FILM REVIEW: MOONLIGHT (2016) DIR. BARRY JENKINS
By Belle McIntyre
Moonlight was described to me as one of the most beautiful films she had ever seen by one of my oldest and dearest friends, an elegant white southern girl of extremely refined and sophisticated taste who adores opera, ballet, Masterpiece Theatre and Shakespeare. While I watched, I kept thinking that there must be another Moonlight by Noel Coward or someone of that ilk, that this could not be that movie. I was so wrong.
That it takes place in the gritty mean streets of Miami’s Liberty City, a poor black neighborhood plagued by drugs, prostitution, gang violence and unemployment and finds a way to avoid stereotypes and tell a nuanced story of fully realized characters who can be identified with by audiences who have little or no knowledge of what that life is like, is something of a miracle. It goes beyond issues of basic survival to the deeper human yearning to know and be known completely by another person.
The time is the 1960’s (war on drugs), and follows the trajectory of Chiron (Alex Hibbert), who we meet as a shy quiet adolescent being bullied by some fearsome older boys. He is rescued by Juan (Mahershala Ali), who is pretty fearsome himself, but respected in the neighborhood since he also happens to control the drug business. Juan becomes a surrogate father figure to the vulnerable boy whose single mother Paula (Naomie Harris) is more concerned with scoring drugs and sex than mothering. Ironically, it is Juan and his girlfriend Teresa (Janelle Monáe) who provide a stable safe haven for Chiron when things are too chaotic and uncomfortable at home. Life is pretty grim for the boy known as “Little”.
As he becomes a teenager, “Black” as he is later known (Ashton Sanders), things don’t get any better. He is a skinny, sensitive kid who seems to only have one friend, Kevin, and he is still being taunted, pushed around and called a “f*ggot” by the tougher boys. It is in a beautiful scene on the beach at night that he has his first and only moment of intimacy and it is with Kevin. It is an achingly sweet moment delicately revealed. When, the beaten-down Chiron, finally stands up for himself and retaliates against his tormentor he is arrested and sent off to juvenile detention.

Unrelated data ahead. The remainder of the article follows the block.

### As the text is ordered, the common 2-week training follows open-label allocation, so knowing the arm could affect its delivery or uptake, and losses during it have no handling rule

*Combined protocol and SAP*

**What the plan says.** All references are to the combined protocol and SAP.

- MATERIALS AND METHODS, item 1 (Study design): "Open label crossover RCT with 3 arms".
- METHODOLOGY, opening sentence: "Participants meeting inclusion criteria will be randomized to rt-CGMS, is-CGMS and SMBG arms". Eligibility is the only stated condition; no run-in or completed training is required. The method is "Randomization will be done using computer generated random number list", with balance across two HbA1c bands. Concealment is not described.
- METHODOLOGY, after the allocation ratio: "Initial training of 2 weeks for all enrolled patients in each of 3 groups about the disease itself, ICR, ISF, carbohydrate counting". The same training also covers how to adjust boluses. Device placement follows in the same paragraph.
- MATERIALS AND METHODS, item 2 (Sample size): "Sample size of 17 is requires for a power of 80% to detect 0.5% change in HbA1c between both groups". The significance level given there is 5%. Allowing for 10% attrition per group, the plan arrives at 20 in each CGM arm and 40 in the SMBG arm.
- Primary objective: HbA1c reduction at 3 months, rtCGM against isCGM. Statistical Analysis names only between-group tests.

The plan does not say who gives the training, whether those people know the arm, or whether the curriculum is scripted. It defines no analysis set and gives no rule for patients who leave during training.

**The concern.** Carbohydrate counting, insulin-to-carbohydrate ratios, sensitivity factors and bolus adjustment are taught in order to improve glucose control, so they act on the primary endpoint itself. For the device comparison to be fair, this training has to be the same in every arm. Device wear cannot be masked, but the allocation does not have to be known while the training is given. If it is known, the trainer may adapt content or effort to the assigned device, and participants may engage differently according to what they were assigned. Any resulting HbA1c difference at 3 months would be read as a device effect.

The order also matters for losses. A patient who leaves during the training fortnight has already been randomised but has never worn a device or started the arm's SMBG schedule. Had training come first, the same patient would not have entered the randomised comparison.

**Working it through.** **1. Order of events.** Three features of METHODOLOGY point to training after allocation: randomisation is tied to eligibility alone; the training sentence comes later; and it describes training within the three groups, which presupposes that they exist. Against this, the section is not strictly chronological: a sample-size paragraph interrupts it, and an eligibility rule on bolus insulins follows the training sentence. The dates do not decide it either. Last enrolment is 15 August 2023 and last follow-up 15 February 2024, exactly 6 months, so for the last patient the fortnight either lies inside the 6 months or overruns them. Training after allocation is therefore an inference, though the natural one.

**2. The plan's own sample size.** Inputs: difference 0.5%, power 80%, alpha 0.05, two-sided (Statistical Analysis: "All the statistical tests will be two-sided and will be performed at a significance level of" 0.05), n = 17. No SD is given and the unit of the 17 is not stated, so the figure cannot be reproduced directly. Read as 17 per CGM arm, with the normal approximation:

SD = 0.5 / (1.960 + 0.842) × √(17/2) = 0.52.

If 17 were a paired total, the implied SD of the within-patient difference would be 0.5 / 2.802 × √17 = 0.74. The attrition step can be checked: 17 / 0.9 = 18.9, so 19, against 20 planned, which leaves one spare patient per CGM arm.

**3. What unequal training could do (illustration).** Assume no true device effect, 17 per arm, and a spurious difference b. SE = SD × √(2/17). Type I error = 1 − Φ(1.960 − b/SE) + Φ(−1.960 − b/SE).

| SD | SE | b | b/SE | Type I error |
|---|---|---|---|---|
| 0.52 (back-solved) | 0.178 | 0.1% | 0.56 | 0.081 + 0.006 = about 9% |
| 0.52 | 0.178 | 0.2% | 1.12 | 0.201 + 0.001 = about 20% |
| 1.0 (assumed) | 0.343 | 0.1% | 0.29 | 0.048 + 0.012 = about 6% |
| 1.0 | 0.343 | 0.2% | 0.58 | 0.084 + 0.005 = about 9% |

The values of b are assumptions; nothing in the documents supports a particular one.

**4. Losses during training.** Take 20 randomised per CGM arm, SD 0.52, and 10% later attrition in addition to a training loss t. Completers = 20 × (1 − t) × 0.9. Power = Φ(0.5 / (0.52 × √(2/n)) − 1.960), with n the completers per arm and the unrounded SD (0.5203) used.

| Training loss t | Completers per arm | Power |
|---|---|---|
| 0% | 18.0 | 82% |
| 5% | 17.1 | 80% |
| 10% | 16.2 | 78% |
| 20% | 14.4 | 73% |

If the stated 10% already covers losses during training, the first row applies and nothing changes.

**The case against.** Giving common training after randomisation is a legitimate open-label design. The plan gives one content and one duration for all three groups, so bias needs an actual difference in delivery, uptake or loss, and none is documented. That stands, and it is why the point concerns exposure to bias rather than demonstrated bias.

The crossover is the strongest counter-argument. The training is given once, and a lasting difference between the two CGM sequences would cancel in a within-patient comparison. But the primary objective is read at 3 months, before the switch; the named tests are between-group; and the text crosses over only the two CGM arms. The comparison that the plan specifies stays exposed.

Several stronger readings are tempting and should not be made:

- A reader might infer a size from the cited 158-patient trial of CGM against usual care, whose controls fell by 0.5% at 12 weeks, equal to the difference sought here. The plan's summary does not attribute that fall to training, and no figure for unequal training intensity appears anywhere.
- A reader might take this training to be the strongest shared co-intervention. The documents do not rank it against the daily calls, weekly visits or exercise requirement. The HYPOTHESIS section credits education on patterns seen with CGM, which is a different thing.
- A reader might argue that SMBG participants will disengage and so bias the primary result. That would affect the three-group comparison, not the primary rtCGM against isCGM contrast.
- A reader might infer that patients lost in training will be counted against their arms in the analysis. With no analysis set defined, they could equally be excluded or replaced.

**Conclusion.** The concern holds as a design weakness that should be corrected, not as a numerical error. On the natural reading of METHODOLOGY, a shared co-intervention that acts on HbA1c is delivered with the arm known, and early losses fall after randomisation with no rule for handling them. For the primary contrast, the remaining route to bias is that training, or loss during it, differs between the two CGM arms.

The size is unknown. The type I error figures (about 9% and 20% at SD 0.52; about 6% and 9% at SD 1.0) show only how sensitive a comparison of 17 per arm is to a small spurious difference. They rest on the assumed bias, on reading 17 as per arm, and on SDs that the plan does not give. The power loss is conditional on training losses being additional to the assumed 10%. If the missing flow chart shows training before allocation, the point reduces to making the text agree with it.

Part three jumps ahead ten years to Chiron, the man (Trevante Rhodes), now a formidable muscular, prison-schooled dude who has become, not surprisingly, a successful drug dealer in Atlanta. Prison will do that for you. This section reconciles Chiron and his recovered mother and reunites Chiron with Kevin for a bittersweet recapturing of that which they shared from their past, though their lives have diverged widely. It is a stunningly moving moment. You will feel it viscerally.
The film is more than the sum of its parts. The sense of what it means to inhabit a black body in a world which often devalues and fears it, is so searingly and intelligently expressed because of it’s literary origins. Based on the play “In the Moonlight Black Boys Look Blue” by Tarell Alvin McCraney, the language is lyrical and beautiful and perfectly matched by James Laxton’s richly textured cinematography and poetic still moments, as well as the music which includes R & B, classical and hip-hop in unusual juxtapositions. It is all of a piece and a truly beautifully crafted work of art. It haunts me still.